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The Bark That Never Forgets

The cortex of the brain can preserve older memories in dementia.

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In our last article , we discussed how new memories are formed and stored in the hippocampus—a seahorse-shaped organ in the brain that may become damaged in a variety of brain disorders. In this week’s article, we will continue our exploration of episodic memory—memory for episodes of our life—with a look at why many older memories are preserved in dementia by examining the cortex.

Did you know that the word "cortex" means bark in Latin? The cortex is the outer layer of the brain, just as the bark is the outer layer of the tree.

Older memories are stored in the cortex

It often appears remarkable that an individual with dementia who does not know where they are or what they had for breakfast that morning may still be able to remember their friends from high school. The reason is that whereas memory for one’s current location or breakfast is stored in the hippocampus , memories for high school friends are actually stored in the outer layer of the brain, called the cortex. Most causes of dementia, such as Alzheimer’s disease, do not affect the cortex until later in the disease.

This discrepancy between remembering things that happened long ago versus activities from the day or week before is often confusing for families. We have had many families who tell us that whatever is wrong with their parent, they’re sure it can’t be Alzheimer’s, because they can still remember everything that happened 50 years ago. You now understand why remembering things that happened long ago may be preserved in Alzheimer’s and other causes of dementia—at least for a while—because these older memories are stored in the cortex. The memory problem in dementia is typically difficulty remembering what happened recently, because of the failure of the hippocampus .

Not recognizing family is often due to the failure of the hippocampus or cortex

“My how big you’ve grown, I hardly recognize you!” is frequently expressed by friends and family if they haven’t seen a child in months or years. Have you ever wondered how that recognition takes place?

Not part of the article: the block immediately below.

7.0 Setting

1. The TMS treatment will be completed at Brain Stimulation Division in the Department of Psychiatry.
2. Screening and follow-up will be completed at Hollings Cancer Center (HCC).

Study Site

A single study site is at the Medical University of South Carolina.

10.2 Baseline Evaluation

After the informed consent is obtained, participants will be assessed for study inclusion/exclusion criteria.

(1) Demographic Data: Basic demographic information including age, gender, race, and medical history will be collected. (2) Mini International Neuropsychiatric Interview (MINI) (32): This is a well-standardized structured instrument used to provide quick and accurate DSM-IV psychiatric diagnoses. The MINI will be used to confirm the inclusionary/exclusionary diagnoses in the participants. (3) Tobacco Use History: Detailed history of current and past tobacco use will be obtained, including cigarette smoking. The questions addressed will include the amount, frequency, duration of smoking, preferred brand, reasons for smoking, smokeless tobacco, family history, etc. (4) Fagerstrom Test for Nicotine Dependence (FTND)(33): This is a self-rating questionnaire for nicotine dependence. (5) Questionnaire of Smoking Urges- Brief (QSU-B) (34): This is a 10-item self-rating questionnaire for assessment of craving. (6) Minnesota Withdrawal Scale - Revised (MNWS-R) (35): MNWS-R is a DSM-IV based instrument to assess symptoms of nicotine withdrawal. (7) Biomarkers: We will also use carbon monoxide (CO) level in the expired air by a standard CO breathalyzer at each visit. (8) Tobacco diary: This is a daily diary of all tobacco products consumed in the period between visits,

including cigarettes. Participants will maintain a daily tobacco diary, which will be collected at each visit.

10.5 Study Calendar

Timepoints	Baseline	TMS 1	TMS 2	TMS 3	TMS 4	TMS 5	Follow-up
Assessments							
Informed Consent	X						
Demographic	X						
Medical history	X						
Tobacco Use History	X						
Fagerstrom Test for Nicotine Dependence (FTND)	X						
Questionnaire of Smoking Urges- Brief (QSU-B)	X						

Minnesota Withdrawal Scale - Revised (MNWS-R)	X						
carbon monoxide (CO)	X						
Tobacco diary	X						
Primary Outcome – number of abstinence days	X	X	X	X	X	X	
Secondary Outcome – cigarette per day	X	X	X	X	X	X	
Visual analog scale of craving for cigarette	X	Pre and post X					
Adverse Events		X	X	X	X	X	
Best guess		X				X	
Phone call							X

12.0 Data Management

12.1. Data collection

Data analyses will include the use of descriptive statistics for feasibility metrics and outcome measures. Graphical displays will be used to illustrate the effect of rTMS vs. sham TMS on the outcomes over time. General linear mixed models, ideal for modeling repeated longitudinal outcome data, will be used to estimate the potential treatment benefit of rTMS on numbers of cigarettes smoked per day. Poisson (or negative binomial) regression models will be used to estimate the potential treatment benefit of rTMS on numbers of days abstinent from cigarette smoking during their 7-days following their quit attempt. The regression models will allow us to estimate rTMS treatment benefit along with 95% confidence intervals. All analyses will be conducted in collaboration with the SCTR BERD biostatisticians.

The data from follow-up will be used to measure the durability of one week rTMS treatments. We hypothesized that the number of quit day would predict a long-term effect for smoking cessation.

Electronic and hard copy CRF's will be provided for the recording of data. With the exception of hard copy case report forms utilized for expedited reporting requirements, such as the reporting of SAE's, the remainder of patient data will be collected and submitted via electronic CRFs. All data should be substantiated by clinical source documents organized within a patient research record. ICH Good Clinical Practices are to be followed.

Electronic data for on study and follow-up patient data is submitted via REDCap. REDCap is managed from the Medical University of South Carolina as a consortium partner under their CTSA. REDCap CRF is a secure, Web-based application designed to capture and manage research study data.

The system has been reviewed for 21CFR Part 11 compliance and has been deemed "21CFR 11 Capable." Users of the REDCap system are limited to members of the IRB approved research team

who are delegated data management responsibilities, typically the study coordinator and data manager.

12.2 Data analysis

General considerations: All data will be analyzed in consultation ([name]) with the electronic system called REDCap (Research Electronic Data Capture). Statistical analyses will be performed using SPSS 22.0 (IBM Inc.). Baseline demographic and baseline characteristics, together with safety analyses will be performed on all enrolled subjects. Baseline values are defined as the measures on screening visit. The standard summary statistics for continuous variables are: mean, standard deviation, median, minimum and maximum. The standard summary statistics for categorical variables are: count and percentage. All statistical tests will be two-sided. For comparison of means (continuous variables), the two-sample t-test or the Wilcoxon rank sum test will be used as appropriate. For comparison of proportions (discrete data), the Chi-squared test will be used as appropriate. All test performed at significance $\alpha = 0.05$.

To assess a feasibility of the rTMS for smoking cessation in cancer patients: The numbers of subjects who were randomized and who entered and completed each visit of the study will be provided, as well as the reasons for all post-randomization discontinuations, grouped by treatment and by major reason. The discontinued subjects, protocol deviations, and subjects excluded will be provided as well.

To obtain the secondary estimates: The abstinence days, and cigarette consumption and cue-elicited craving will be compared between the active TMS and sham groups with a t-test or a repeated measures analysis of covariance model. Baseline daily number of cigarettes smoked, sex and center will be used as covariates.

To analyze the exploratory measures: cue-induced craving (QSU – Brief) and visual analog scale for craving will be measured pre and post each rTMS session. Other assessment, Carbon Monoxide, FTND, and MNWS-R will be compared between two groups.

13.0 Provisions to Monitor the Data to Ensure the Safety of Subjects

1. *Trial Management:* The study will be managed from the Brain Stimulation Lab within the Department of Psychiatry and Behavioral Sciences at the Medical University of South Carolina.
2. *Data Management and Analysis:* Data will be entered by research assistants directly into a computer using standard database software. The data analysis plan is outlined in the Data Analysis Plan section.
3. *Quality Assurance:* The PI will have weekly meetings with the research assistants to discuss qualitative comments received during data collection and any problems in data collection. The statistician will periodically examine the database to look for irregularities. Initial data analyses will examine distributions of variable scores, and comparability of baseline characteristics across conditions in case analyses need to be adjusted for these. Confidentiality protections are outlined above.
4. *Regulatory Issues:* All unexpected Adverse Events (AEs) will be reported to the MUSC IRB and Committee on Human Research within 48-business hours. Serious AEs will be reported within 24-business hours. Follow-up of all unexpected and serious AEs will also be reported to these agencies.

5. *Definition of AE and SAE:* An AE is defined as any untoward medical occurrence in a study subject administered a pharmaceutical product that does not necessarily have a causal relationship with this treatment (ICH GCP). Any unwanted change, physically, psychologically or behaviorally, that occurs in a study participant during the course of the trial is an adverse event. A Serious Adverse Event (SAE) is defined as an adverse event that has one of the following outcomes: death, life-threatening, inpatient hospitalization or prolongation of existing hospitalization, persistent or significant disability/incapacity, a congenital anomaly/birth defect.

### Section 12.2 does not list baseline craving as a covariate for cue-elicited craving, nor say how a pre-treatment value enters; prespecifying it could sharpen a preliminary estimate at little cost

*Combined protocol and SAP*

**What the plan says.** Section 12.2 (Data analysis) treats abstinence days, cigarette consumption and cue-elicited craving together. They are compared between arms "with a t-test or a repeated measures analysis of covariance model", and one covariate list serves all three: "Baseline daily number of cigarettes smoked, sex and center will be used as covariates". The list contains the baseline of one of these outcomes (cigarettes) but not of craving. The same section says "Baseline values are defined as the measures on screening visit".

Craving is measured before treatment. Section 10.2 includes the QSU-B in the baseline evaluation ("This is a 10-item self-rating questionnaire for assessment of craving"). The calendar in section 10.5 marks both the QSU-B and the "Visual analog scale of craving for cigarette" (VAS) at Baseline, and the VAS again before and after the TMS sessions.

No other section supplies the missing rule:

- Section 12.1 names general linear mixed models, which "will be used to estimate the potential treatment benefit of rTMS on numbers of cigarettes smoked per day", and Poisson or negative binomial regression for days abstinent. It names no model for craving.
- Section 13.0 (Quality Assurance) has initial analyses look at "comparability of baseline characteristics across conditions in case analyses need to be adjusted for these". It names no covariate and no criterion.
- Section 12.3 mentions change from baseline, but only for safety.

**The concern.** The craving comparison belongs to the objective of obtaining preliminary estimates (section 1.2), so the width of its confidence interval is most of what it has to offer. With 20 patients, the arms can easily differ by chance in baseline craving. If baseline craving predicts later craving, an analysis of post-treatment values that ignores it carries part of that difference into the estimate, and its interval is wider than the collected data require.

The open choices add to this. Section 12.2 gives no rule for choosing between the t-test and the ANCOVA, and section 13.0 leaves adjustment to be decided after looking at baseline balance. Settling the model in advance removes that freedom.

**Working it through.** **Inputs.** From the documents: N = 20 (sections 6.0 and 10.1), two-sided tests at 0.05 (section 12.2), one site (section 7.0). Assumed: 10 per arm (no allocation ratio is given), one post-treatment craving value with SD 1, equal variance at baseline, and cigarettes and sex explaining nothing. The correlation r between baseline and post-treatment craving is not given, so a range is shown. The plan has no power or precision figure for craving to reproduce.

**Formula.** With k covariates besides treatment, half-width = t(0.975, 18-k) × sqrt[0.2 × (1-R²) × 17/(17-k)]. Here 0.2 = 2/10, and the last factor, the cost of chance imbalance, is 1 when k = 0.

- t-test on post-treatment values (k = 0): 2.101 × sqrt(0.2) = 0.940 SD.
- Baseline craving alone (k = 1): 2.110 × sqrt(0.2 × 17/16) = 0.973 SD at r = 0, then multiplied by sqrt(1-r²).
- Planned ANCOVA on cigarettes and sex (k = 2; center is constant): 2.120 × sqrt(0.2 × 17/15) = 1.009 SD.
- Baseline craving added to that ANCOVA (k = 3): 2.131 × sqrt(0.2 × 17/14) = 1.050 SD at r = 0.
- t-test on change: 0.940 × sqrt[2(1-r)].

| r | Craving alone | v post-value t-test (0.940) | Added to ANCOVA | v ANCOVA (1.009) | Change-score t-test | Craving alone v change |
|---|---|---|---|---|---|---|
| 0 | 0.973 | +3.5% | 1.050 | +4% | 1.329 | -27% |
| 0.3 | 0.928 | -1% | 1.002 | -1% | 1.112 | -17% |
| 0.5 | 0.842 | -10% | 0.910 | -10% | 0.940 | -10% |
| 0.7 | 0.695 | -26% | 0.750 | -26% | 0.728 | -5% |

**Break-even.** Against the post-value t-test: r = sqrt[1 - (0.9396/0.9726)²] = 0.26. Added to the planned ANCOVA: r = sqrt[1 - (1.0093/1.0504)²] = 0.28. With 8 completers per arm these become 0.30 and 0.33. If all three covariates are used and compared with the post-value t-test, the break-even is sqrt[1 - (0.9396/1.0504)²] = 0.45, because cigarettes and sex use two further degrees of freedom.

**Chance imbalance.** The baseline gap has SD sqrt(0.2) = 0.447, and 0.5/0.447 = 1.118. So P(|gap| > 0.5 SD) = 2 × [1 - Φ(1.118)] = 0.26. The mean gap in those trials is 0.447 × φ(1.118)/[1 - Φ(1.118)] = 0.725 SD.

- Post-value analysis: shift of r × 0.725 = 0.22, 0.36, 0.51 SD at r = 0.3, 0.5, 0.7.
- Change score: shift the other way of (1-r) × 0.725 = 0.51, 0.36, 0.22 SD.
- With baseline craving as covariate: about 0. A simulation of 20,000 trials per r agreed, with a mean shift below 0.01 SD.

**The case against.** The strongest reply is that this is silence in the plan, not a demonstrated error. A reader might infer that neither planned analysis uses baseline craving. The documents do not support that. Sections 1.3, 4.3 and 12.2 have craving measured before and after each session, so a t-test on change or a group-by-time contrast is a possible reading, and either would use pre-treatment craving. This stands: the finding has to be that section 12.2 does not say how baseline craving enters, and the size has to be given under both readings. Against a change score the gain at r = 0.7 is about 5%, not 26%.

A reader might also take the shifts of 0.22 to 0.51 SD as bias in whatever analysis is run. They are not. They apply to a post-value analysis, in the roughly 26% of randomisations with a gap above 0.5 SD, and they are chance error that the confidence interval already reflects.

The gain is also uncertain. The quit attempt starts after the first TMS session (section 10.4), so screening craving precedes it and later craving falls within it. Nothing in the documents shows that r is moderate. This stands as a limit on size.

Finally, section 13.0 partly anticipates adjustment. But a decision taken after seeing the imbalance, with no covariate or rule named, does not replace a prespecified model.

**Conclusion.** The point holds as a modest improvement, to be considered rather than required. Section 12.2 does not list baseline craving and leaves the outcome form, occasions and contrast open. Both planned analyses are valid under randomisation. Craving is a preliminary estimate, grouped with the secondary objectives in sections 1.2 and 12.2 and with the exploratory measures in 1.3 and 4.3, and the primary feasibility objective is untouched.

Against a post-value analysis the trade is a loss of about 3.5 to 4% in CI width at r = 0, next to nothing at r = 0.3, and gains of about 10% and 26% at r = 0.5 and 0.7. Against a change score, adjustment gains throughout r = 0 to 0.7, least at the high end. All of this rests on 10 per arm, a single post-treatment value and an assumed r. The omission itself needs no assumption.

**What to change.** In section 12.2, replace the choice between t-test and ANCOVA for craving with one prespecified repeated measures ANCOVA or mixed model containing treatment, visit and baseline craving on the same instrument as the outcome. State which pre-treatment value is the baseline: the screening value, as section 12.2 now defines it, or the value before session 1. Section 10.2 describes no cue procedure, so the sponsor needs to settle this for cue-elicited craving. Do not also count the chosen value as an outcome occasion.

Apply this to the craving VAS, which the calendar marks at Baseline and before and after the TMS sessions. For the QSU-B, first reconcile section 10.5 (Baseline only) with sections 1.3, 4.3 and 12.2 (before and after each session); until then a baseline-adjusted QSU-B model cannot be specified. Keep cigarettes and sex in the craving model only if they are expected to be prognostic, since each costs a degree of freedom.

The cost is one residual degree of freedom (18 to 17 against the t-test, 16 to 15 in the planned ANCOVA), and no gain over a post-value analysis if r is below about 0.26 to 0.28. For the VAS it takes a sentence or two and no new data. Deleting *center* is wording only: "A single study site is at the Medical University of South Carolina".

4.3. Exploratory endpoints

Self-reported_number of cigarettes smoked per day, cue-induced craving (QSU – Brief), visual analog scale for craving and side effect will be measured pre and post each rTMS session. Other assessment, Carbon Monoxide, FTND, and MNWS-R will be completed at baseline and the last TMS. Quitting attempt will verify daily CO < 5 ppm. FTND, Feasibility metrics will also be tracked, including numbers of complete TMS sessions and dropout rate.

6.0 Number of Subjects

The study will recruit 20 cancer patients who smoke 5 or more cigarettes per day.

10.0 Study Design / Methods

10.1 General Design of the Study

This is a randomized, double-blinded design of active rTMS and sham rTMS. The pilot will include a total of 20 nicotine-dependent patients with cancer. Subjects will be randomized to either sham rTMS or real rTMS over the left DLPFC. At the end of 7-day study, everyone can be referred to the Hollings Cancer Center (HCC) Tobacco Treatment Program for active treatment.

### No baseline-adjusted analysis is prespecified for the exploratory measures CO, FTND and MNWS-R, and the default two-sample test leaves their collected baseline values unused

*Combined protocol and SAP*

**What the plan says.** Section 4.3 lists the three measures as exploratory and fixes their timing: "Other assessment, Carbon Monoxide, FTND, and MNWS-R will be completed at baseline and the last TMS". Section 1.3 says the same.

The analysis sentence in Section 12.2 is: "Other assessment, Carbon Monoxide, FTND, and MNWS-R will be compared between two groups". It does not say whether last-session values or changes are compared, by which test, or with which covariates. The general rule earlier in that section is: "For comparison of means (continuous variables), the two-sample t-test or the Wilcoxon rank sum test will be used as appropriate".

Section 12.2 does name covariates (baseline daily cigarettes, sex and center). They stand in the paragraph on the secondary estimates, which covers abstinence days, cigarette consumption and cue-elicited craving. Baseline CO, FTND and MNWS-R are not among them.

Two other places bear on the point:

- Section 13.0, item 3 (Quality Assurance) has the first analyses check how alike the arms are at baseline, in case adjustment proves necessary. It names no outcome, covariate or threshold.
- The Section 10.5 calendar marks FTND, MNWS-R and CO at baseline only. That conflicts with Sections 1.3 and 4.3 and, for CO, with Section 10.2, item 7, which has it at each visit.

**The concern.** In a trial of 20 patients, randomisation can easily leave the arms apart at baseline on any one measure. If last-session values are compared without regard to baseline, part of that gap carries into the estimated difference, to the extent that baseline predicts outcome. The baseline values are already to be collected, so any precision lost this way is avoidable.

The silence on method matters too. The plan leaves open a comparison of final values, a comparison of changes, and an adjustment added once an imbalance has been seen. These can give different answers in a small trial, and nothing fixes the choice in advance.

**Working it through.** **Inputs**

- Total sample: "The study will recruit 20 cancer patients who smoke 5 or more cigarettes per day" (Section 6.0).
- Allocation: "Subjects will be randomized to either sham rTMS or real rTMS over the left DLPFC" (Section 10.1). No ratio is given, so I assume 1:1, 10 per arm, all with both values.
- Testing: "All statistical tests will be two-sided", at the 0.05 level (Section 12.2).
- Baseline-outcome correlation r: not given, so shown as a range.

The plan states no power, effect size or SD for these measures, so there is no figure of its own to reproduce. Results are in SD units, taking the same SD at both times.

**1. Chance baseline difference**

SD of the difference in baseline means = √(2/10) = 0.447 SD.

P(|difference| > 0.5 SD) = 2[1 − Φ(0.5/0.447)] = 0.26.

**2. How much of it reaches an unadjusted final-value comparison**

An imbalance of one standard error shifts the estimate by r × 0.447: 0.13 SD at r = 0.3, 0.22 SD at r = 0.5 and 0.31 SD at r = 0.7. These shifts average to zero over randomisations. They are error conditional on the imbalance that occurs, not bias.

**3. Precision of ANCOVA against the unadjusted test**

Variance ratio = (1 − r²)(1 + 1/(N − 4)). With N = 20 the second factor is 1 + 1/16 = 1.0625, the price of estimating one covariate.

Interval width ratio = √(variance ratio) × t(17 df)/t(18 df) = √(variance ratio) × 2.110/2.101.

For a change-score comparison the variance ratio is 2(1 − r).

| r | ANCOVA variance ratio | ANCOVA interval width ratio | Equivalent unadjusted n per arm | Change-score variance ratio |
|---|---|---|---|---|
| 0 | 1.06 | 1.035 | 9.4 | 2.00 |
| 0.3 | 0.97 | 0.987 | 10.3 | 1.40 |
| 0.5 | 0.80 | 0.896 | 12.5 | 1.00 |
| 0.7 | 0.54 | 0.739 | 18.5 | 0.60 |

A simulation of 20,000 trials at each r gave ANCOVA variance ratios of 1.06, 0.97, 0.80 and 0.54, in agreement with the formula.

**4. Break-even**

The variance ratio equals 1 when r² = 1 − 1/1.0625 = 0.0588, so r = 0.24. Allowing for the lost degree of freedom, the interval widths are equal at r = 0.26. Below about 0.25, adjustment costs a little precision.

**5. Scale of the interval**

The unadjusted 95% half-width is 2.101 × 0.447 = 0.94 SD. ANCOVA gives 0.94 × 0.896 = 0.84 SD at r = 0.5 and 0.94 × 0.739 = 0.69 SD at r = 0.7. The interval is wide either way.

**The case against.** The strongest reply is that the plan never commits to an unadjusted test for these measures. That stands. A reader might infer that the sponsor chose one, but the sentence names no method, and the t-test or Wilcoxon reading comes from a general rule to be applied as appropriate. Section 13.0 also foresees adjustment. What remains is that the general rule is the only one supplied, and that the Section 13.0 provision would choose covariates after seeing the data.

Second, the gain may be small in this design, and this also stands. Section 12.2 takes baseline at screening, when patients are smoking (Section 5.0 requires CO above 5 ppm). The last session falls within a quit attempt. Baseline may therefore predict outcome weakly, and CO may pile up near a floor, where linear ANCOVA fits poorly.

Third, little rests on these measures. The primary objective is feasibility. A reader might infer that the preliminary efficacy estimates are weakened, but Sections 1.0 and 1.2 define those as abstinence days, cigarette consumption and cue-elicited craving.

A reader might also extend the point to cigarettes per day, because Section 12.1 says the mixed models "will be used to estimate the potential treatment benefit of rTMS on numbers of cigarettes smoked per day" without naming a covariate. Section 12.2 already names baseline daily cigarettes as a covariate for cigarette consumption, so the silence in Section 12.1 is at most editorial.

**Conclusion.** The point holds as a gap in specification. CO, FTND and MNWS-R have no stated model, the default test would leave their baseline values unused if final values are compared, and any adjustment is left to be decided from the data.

We all have representations of individuals that are updated by our hippocampus every time we see the person. So, if we visit our nephew each year, we are able to recognize him this year due to some shared features in our representation from last year. Importantly, we can then update our representation of him with how he looks now. Thus, even though we don’t see many similarities from his baby picture to a picture of him as a young man, we have always been able to recognize him, because we have seen him in the intervening years, and our hippocampus updated our representation of him each year.

In dementia, the hippocampus fails at some point, no longer being able to form and store new representations. When this happens, the representation of an individual may be stuck two, five, or 10 years earlier. Thus, the individual with moderate dementia may not recognize her grandson, because her representation of him is stuck at age 10, even though he is now 22 years old.

As the dementia progresses, older memories from the cortex begin to be damaged—typically the newer memories first. So, by the time the individual’s dementia is in the severe stage, she may have lost all representations of her grandson, and may not recall that she has any grandchildren—or even any children.

Not recognizing home may also be due to damage to memories in the hippocampus or cortex

It is a similar issue when one does not recognize the home they are living in. If the home is relatively new—say a retirement community that they moved into six months ago—the problem may be due to deterioration of the hippocampus impairing their memory for the present and the last six months. If the home is one they lived in for the last 30 years, then the problem is that there is deterioration of both the hippocampus and the cortex, literally erasing or making inaccessible some of the memories for the past 30 years.

© Andrew E. Budson, MD, 2019, all rights reserved.

References

Budson AE, O’Connor MK. Seven Steps to Managing Your Memory: What’s Normal, What’s Not, and What to Do About It, New York: Oxford University Press, 2017.

Budson AE, Solomon PR. Memory Loss, Alzheimer’s Disease, & Dementia: A Practical Guide for Clinicians, 2nd Edition, Philadelphia: Elsevier Inc., 2016.

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